There are a number of new global policy processes and policy instruments developing, taking aquatic foods more into consideration. One example are the Voluntary Guidelines for Food Systems and Nutrition. These Voluntary Guidelines were endorsed earlier this year and they specifically include aquatic foods. And we also see now in the preparations for the UN Food Systems Summit, that aquatic foods is entering more and more the preparatory process of this UN Food Systems Summit. They often call it blue foods instead of aquatic foods. But we see now that the attention is growing and that the number of informal dialogues and the number of events are organized around that theme because there is this recognition, that aquatic food is really part of the system and it generates all of these health benefits, which ultimately play out positively for society.
Sarah – And now one final question. What are you most excited about that’s on the horizon for aquatic, or as Nicole said, blue foods?
Nicole – I’m excited about this increasing recognition of aquatic foods, beyond the fisheries policy domain. And one example, there’s the UN, they just released for the first time a discussion paper specifically on the role of aquatic foods in sustainable healthy diets. I think that that is really quite important. This paper sets out a number of recommendations on how aquatic foods are part of the solution to really building resilient food systems and sustainable, healthy diets. There’s one recommendation that specifically calls to democratize knowledge, data, and technologies, and to co-create meaningful knowledge and usable innovations. And that recognition of the role of data and information in this report, I think is quite powerful. And I hope that it will really kick off more work and more attention, and also the possibility to bring together all of the existing knowledge. Chris mentioned before, there are so many databases already out there, there’s so much information, but this might be an opportunity to really connect all of these better and build analysis around it, that then can really be the evidence base for policy making in the future.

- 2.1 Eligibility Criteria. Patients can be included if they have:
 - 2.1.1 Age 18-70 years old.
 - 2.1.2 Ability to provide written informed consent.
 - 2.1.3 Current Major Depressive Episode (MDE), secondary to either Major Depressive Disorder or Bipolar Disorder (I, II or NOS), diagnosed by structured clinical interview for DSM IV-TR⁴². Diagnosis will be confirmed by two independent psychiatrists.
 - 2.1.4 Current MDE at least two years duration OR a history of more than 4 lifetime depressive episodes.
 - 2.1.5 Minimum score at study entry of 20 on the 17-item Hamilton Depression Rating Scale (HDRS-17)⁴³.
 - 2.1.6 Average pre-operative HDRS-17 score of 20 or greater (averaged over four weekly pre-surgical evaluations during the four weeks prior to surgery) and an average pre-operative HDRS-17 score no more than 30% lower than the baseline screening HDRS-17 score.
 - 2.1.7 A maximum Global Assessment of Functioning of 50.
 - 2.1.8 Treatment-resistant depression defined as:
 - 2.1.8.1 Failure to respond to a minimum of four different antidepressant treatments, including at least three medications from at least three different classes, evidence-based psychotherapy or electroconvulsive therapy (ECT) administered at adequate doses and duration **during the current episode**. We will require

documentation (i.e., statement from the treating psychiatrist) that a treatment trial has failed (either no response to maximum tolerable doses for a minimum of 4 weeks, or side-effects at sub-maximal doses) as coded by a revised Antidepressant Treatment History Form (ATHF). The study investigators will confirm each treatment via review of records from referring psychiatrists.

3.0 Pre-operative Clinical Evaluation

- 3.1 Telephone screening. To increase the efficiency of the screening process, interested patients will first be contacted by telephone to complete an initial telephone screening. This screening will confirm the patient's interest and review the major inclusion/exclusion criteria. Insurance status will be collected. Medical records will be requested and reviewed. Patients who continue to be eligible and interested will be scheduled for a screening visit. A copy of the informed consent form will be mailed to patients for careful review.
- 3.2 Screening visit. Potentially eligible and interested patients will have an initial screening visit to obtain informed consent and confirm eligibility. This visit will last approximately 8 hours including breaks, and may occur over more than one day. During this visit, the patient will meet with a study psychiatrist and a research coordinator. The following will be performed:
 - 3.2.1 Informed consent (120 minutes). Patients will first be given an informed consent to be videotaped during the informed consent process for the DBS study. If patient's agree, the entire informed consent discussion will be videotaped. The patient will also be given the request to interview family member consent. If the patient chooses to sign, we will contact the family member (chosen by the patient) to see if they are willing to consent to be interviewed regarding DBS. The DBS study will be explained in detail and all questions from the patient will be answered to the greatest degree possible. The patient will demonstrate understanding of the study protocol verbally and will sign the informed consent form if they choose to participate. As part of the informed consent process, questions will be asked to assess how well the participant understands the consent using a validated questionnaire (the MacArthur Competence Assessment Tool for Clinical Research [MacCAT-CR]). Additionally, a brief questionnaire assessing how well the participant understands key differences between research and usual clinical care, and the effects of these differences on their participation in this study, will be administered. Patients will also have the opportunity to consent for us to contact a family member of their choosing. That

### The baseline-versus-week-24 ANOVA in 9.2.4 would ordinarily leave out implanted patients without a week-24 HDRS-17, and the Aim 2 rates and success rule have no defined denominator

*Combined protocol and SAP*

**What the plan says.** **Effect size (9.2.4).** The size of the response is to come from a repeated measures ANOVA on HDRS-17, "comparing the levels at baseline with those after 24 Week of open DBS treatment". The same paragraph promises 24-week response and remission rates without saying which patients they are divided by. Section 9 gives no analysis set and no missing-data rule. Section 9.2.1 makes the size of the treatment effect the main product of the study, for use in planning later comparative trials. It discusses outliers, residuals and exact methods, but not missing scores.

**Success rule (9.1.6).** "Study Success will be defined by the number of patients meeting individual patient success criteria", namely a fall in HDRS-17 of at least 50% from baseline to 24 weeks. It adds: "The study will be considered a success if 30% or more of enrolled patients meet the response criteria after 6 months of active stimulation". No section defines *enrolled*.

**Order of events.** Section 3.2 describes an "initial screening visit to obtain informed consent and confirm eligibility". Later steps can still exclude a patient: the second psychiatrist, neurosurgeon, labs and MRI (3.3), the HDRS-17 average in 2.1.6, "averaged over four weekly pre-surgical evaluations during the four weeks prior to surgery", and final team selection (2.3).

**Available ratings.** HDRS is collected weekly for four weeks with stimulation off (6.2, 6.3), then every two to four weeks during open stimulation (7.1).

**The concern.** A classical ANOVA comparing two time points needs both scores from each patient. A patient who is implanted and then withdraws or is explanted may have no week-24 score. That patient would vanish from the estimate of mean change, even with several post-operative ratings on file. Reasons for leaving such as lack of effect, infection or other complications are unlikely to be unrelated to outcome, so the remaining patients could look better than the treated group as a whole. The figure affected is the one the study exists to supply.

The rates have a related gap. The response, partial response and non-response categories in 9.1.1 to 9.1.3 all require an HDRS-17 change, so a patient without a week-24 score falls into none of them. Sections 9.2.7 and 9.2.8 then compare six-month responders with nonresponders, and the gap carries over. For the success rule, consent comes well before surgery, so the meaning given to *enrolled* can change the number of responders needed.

Chris – I completely agree with Nicole, this increasing recognition of fish and aquatic food products, it is incredibly important to elevate this recognition of how undervalued aquatic foods have been in the global food system. And one of the things I’m most excited about is not only raising the profile of that, but also integrating it and linking it directly into the terrestrial food system. We can’t any longer deal with these two things as separate entities. There are enormous feedbacks in terms of the forage fish that are then used as fertilizer or feeds in terrestrial food systems, and the ways in which terrestrial food production, then leaches into affecting our rivers and lakes and coastal water systems. We can’t think of these things as detached. We have to think of them as one integrative and holistic food system.
Sarah – I wanted to mention, Chris, the paper that you noted is called Recognize Fish as Food in Policy Discourse and Development Funding.